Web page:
where d is a drive number. If the pack is an IFS pack (primary or backup), this command will print out the vital parameters, including the ID. If the pack is not an IFS pack, it will say so.
13.2. Software performance
The IFS software strains the Alto’s capacity severly, particularly with respect to main memory. In combination with certain deficiencies of the BCPL runtime environment, this can lead to rather poor performance (in particular, excessive disk thrashing) when there are more than a few simultaneous users of the system.
Also, there are times when certain data structures and code segments cannot be swapped out. It is possible for the system to deadlock if all of memory is occupied by such immovable objects. The symptom of this is that IFS ceases to respond to requests for service, the Alto screen looks normal (black with ‘IFS’ in the cursor), and the screen does not flash when you press the space bar. The possibility of deadlocks is the principal reason for imposing a limit on the number of simultaneous server processes. To make things worse, deadlocks frequently occur during major changes to the directory, thereby leaving it in an inconsistent state requiring the IFSScavenger to correct.
If the IFS Alto has only 64K of memory, IFS must both keep data and swap code using that memory. Considering that there is over 100K of swappable code and only 32K of memory available for swapping both code and data, this leads to serious disk thrashing. In the 64K configuration, the maximum possible Server-limit is 6 and the default is 5. Even with a limit of 5, memory deadlocks are likely (depending on usage patterns), and it may be necessary to reduce the Server-limit to 4 or even 3 in order to entirely prevent deadlocks. For all practical purposes, a 64K Alto should be considered an unsupported configuration.
If the IFS Alto has extended memory, the situation is much better. IFS has an ‘extended emulator’ that is able (with some restrictions) to execute BCPL code residing in extended memory, though it can still reference data only in the first 64K of memory. Consequently, performance is significantly improved, since most or all of the first 64K is available for data and code swapping is reduced or eliminated.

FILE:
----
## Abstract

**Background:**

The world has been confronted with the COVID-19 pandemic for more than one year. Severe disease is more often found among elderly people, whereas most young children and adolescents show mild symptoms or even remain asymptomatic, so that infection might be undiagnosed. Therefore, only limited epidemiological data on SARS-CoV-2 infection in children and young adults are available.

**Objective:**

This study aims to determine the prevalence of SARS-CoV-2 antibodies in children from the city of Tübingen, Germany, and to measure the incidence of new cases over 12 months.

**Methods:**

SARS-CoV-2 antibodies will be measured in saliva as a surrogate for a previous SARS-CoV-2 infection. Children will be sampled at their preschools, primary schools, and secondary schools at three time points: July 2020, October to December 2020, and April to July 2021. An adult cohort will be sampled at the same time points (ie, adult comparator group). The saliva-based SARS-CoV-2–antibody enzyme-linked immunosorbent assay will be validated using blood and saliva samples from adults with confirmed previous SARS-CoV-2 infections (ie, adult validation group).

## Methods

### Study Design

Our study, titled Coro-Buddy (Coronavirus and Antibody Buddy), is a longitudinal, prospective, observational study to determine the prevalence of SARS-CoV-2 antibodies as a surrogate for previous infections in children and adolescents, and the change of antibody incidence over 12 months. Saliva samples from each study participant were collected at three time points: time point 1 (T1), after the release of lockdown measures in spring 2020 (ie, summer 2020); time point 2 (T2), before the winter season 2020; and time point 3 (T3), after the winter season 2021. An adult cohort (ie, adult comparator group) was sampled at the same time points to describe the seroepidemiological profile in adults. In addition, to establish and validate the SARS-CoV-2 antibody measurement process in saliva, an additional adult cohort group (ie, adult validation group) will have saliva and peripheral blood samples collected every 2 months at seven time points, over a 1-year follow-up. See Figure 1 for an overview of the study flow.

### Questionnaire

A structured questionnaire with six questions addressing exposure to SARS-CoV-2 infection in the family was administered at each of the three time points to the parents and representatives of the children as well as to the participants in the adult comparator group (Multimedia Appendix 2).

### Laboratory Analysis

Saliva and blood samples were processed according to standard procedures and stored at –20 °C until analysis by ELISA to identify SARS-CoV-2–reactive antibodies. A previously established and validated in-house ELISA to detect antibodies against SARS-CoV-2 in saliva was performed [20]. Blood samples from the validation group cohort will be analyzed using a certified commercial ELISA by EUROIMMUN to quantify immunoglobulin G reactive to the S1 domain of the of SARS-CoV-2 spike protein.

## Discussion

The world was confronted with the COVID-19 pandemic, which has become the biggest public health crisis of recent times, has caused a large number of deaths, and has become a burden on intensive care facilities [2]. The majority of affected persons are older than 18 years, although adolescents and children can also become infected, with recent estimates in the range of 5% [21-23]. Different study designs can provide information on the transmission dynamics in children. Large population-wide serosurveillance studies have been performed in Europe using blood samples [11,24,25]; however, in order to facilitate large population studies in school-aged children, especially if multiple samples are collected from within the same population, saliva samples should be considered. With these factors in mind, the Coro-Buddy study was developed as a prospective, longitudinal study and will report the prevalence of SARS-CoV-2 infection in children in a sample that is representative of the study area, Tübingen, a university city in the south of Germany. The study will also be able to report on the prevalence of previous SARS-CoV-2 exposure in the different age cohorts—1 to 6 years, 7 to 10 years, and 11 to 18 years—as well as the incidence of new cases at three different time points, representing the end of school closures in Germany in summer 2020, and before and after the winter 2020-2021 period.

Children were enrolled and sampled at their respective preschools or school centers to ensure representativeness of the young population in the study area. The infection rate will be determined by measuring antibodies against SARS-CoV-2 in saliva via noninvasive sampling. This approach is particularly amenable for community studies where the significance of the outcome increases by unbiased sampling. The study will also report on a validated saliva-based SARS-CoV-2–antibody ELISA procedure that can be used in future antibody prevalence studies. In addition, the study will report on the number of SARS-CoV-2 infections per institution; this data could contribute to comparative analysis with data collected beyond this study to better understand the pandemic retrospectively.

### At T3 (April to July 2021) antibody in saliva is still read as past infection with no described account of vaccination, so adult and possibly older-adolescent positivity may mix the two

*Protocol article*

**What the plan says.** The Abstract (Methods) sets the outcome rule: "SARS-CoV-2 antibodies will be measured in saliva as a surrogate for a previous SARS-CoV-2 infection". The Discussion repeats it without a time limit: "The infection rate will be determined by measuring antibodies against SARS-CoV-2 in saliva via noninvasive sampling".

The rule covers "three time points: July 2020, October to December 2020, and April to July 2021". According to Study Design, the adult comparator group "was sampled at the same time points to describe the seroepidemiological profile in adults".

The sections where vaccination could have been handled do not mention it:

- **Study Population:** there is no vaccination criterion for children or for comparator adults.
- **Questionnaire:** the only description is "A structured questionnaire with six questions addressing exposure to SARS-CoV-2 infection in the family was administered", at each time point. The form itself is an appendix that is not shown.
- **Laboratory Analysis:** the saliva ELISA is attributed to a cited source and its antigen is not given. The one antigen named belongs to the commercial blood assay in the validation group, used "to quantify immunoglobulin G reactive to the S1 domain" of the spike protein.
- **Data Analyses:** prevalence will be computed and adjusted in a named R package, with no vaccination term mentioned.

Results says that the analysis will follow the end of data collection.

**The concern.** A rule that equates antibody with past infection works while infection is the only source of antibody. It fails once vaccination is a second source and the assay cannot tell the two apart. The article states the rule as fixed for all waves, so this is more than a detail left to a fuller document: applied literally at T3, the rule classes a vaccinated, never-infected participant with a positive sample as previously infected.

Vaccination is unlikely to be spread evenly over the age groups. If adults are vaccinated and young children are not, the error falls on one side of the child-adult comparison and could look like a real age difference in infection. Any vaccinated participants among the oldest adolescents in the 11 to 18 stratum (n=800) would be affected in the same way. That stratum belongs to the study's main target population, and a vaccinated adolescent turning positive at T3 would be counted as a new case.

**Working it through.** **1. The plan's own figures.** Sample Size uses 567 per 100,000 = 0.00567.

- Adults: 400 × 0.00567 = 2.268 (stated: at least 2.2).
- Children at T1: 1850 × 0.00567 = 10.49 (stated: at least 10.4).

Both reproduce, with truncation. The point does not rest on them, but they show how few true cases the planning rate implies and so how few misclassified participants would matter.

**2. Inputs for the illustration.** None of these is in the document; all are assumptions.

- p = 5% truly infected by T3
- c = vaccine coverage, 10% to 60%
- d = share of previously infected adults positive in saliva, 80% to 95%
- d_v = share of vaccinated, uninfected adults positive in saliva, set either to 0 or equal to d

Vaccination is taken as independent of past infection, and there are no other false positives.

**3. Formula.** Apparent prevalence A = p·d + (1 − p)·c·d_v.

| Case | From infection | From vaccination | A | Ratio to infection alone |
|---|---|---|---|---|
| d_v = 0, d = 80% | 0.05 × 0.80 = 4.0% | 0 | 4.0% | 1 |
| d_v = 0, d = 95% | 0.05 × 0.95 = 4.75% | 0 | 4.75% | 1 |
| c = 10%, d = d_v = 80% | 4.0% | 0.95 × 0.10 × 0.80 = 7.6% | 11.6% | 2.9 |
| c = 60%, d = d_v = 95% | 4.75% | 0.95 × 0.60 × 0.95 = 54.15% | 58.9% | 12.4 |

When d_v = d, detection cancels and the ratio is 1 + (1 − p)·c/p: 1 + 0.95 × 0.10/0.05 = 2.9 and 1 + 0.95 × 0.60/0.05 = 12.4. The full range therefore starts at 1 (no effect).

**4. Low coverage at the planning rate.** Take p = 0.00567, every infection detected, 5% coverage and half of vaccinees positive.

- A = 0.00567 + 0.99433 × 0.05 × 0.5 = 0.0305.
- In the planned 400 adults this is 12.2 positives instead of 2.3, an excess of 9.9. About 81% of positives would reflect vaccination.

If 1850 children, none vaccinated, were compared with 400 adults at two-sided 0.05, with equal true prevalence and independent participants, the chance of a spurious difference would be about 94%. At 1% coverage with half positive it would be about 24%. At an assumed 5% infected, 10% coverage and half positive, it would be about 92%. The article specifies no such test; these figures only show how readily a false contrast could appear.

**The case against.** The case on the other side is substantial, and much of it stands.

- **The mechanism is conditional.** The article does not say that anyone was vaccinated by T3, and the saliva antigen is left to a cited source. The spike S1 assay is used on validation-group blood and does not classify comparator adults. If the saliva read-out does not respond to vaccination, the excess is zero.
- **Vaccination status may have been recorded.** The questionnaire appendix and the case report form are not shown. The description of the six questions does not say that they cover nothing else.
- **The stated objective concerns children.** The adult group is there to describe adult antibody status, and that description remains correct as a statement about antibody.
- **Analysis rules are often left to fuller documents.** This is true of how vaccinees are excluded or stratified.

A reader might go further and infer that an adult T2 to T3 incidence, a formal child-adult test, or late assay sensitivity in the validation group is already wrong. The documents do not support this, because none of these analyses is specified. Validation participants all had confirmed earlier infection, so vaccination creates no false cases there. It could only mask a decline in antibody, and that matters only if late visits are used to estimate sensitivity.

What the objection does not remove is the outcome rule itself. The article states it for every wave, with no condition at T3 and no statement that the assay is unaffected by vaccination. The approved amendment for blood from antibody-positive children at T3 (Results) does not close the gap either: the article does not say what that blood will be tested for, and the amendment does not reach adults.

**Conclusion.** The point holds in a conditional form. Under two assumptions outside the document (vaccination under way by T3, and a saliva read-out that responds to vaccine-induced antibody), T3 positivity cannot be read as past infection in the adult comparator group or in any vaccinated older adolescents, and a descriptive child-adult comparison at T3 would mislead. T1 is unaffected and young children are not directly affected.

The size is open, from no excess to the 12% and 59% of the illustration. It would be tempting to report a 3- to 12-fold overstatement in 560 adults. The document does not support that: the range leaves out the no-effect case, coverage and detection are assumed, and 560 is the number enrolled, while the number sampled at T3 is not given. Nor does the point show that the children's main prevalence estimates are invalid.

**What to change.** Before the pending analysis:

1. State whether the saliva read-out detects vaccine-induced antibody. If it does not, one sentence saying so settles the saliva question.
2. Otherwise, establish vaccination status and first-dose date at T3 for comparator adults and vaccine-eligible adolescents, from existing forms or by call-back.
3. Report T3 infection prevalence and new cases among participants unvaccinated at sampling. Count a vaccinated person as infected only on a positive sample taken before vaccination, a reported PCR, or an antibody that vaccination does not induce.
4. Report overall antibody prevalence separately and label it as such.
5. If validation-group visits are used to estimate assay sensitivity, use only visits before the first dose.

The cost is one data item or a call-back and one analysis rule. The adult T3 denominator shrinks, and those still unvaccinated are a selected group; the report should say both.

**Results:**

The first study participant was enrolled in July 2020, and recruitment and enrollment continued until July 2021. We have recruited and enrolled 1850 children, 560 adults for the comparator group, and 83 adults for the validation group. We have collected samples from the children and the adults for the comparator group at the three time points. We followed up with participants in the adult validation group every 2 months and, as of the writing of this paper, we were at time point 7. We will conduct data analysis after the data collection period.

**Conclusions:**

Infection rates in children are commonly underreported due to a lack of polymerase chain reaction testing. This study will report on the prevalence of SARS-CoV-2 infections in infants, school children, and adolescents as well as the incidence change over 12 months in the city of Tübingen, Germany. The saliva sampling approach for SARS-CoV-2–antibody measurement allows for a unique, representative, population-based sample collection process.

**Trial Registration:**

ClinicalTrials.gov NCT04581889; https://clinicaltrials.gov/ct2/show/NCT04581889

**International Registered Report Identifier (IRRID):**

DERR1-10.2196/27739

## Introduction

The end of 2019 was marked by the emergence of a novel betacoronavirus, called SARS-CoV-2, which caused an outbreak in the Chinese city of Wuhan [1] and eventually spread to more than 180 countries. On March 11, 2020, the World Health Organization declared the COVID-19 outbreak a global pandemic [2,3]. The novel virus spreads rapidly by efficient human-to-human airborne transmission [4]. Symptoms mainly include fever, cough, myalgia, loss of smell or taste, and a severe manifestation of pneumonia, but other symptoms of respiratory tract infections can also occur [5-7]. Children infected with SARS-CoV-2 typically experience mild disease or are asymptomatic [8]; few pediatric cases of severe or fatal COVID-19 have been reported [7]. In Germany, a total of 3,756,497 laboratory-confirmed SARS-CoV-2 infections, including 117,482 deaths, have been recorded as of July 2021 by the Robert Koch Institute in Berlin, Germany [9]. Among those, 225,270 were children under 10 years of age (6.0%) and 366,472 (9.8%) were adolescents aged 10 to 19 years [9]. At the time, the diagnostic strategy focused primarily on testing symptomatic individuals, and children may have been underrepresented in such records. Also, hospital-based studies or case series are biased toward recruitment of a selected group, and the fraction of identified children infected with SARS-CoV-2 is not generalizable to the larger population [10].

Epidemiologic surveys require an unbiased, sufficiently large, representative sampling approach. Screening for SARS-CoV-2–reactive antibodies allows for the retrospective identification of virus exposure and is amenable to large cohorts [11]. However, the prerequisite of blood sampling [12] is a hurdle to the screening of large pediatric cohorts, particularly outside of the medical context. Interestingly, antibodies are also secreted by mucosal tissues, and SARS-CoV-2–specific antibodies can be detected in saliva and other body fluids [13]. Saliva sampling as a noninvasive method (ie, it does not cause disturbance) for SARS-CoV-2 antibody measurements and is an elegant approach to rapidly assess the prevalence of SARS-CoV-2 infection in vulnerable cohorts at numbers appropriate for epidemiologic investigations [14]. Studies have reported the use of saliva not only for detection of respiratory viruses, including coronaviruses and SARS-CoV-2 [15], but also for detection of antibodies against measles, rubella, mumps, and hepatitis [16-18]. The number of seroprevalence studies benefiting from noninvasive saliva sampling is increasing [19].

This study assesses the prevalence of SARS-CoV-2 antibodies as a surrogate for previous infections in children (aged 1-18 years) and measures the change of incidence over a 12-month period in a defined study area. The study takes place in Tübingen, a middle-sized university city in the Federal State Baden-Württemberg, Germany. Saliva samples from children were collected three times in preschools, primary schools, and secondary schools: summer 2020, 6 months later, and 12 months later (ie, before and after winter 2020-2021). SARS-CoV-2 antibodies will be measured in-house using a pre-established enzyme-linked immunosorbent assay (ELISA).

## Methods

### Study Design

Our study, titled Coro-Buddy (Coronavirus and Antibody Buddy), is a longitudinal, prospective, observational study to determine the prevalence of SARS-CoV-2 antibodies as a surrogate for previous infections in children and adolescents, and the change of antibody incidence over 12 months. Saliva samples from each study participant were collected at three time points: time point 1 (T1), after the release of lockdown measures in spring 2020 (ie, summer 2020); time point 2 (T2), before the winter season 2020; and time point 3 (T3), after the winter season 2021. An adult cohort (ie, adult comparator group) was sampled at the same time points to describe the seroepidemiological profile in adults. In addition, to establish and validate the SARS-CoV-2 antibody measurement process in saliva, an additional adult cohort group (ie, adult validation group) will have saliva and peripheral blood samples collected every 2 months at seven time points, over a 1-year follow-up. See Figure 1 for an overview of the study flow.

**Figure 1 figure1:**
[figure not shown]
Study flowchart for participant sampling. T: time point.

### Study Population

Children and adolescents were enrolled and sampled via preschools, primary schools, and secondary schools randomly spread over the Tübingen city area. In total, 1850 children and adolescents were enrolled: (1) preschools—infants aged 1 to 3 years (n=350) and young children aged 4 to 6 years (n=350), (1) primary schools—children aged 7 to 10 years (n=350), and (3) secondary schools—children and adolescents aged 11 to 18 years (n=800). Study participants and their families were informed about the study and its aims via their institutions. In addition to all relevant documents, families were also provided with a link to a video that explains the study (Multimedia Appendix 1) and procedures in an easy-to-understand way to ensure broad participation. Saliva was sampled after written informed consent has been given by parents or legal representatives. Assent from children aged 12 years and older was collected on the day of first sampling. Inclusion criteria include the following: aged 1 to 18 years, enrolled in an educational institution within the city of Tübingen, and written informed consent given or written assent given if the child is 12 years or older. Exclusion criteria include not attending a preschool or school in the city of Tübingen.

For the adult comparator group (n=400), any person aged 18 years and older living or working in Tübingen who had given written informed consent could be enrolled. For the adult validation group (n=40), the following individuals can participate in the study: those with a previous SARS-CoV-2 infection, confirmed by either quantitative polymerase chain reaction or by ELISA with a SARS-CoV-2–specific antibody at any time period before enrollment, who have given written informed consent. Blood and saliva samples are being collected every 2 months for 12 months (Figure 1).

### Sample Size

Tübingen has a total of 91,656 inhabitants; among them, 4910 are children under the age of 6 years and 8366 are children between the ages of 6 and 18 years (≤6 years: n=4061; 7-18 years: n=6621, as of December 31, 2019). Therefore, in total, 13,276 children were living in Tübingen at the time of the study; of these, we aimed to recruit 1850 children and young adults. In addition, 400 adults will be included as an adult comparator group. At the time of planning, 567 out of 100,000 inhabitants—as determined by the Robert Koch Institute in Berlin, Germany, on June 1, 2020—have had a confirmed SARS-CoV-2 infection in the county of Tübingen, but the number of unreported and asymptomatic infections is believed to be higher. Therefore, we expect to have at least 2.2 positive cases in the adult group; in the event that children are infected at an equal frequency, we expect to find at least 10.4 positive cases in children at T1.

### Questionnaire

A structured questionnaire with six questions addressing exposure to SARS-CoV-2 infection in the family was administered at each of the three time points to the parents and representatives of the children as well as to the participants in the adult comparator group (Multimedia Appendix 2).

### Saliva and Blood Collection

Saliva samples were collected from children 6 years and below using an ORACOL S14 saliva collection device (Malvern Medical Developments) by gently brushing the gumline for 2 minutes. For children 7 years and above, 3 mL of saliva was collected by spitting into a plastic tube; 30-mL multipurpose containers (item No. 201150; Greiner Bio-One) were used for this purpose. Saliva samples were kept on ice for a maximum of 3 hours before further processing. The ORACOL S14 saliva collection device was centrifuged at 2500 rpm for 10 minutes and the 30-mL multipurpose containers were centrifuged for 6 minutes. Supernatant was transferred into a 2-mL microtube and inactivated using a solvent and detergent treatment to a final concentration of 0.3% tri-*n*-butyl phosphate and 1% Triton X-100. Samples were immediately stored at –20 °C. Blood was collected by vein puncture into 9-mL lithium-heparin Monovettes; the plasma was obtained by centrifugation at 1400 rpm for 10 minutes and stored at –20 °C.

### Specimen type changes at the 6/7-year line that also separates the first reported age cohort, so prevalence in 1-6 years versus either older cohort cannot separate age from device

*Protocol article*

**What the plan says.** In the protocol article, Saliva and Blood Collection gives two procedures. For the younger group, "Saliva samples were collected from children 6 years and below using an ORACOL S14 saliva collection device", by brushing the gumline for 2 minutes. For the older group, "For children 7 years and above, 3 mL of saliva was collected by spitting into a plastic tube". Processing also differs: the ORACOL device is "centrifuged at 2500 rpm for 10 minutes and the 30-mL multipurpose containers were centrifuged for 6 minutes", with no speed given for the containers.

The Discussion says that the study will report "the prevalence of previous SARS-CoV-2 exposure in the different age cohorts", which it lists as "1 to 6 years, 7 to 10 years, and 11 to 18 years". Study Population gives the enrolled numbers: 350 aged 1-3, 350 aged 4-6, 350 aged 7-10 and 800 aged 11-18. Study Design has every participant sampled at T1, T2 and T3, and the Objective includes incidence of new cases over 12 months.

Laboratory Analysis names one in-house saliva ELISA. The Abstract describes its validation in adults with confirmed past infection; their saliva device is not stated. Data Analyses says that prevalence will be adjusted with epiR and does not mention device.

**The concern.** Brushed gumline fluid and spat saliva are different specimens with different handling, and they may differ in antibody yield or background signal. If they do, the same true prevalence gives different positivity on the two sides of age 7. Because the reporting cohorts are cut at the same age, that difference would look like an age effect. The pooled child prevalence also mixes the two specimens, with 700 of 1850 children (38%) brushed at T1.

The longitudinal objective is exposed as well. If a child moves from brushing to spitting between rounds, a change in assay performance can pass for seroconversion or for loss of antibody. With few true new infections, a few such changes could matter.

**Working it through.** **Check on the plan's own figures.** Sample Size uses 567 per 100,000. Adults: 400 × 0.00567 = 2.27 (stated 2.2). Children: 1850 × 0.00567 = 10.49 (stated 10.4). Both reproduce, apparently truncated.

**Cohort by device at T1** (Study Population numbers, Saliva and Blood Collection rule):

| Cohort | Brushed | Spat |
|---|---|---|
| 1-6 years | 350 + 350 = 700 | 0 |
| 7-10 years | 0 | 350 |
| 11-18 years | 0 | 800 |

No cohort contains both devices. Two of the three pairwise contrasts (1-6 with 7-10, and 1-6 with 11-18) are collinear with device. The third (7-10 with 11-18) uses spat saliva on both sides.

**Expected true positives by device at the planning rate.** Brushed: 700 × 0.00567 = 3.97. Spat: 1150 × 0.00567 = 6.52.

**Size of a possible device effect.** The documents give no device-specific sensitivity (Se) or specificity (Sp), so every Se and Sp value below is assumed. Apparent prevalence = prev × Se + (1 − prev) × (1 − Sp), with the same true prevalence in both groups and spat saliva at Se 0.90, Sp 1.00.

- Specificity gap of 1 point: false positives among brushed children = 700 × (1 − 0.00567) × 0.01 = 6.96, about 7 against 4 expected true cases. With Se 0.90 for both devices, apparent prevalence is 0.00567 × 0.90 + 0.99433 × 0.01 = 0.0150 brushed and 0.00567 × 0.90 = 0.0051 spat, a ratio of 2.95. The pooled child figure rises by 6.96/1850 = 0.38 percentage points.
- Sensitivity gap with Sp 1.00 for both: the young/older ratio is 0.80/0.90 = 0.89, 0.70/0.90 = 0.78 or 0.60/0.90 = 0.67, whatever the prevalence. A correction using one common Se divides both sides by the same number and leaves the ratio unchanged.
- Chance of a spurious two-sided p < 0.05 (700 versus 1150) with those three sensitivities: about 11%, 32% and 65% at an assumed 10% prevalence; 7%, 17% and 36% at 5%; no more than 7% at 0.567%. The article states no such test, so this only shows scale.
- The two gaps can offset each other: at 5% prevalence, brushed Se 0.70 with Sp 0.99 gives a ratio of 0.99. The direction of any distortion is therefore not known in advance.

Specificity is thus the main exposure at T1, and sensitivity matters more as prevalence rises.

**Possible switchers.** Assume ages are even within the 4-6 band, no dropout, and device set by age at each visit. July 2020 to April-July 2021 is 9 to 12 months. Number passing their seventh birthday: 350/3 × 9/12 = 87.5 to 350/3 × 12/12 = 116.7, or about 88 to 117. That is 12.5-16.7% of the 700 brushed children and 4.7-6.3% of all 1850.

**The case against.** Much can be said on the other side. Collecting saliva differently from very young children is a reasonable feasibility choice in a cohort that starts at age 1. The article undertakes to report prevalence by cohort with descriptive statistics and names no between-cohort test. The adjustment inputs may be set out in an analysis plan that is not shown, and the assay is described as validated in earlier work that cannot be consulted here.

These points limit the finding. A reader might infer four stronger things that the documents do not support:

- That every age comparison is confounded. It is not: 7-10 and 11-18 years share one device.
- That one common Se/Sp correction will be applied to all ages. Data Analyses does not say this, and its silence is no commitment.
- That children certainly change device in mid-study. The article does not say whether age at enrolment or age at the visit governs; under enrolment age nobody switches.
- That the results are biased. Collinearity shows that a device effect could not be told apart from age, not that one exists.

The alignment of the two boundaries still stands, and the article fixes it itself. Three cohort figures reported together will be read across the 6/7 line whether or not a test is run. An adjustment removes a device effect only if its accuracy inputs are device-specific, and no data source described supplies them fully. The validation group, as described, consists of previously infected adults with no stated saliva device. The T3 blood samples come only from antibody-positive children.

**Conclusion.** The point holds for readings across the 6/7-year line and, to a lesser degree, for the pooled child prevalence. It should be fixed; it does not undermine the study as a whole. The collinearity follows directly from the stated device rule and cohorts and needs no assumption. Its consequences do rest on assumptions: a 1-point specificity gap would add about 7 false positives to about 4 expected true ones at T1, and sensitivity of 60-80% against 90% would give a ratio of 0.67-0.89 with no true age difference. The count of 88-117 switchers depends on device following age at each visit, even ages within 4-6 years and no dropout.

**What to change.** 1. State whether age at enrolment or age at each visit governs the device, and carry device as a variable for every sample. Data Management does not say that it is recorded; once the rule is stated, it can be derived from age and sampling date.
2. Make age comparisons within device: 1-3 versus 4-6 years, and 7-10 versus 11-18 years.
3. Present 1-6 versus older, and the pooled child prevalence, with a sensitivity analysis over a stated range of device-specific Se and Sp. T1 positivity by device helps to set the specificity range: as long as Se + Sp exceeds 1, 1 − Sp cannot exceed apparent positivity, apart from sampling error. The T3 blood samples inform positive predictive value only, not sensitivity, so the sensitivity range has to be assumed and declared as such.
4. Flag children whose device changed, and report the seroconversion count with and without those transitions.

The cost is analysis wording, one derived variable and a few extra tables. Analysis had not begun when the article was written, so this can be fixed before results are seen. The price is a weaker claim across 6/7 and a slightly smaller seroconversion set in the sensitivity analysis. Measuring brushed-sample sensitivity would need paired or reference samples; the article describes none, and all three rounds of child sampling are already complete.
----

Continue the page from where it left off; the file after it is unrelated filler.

The IFS software running on an Alto with 128K of memory can support up to 8 simultaneous users, and with 192K or more up to 10 simultaneous users. It is believed that memory deadlocks are impossible with these configurations. Therefore, it is strongly recommended that IFS Altos have at least 128K of memory, and systems that serve large or highly demanding user communities should have 192K of memory. (The software does not presently take any advantage of memory beyond 192K.)
13.3. Interpreting system statistics
The IFS Executive’s Statistics command pours out various internal operating statistics, some having to do with hardware and some with software. Many are of interest only to IFS implementors, but all are explained here for completeness. An IFS administrator should examine these statistics periodically (say, once per day) to notice problems that may lead to progressive failures; this is particularly important in the case of memory and disk errors. Except where noted, all statistics cover the interval since IFS was last restarted.
If you terminate the Statistics command with SPACE rather than CR, you will be asked for an additional keyword (one of Directory, Disk, Mail, Memory, or Server); and only the specified subset of the system statistics will be displayed.
SmallZone overflows, bigZone overflows, overflow pages
IFS has a three-level memory storage allocator. SmallZone and bigZone are heap-type allocators for objects of less than 25 words and of 25 to 500 words, respectively. Objects larger than 500 words are allocated by removing one or more 1024-word pages from the VMem (virtual memory manager) pool. If one of the first two zones becomes exhausted, it recovers by borrowing space from the next larger zone.
It is normal to encounter up to 100 or so zone overflows per day, and for there to be a maximum of 2 or 3 VMem pages used to recover from bigZone overflows. More overflows are indicative of the need to change some compile-time parameters. If the ‘current’ number of overflow pages remains nonzero for any significant length of time, it is indicative of a bug (loss of allocated storage).
Net blocks allocated minus blocks freed
This is simply the number of memory storage blocks presently allocated. If there is no system activity besides your Chat connection, this should be more-or-less constant. If it increases slowly over time, storage is being lost.
PBIs, PBI overflows
The Pup software maintains a pool of packet buffers (PBIs) that are shared among all active servers. The first number displayed is the normal number of PBIs, which is constant for a given IFS release and Alto memory configuration. Under certain circumstances (particularly when connections are made through slow links), the system runs out of PBIs; when this happens, additional PBIs are temporarily allocated (from bigZone) to cover the shortage. (Frequently this will cause bigZone to overflow as well.)
VMem buffers, buffer shortages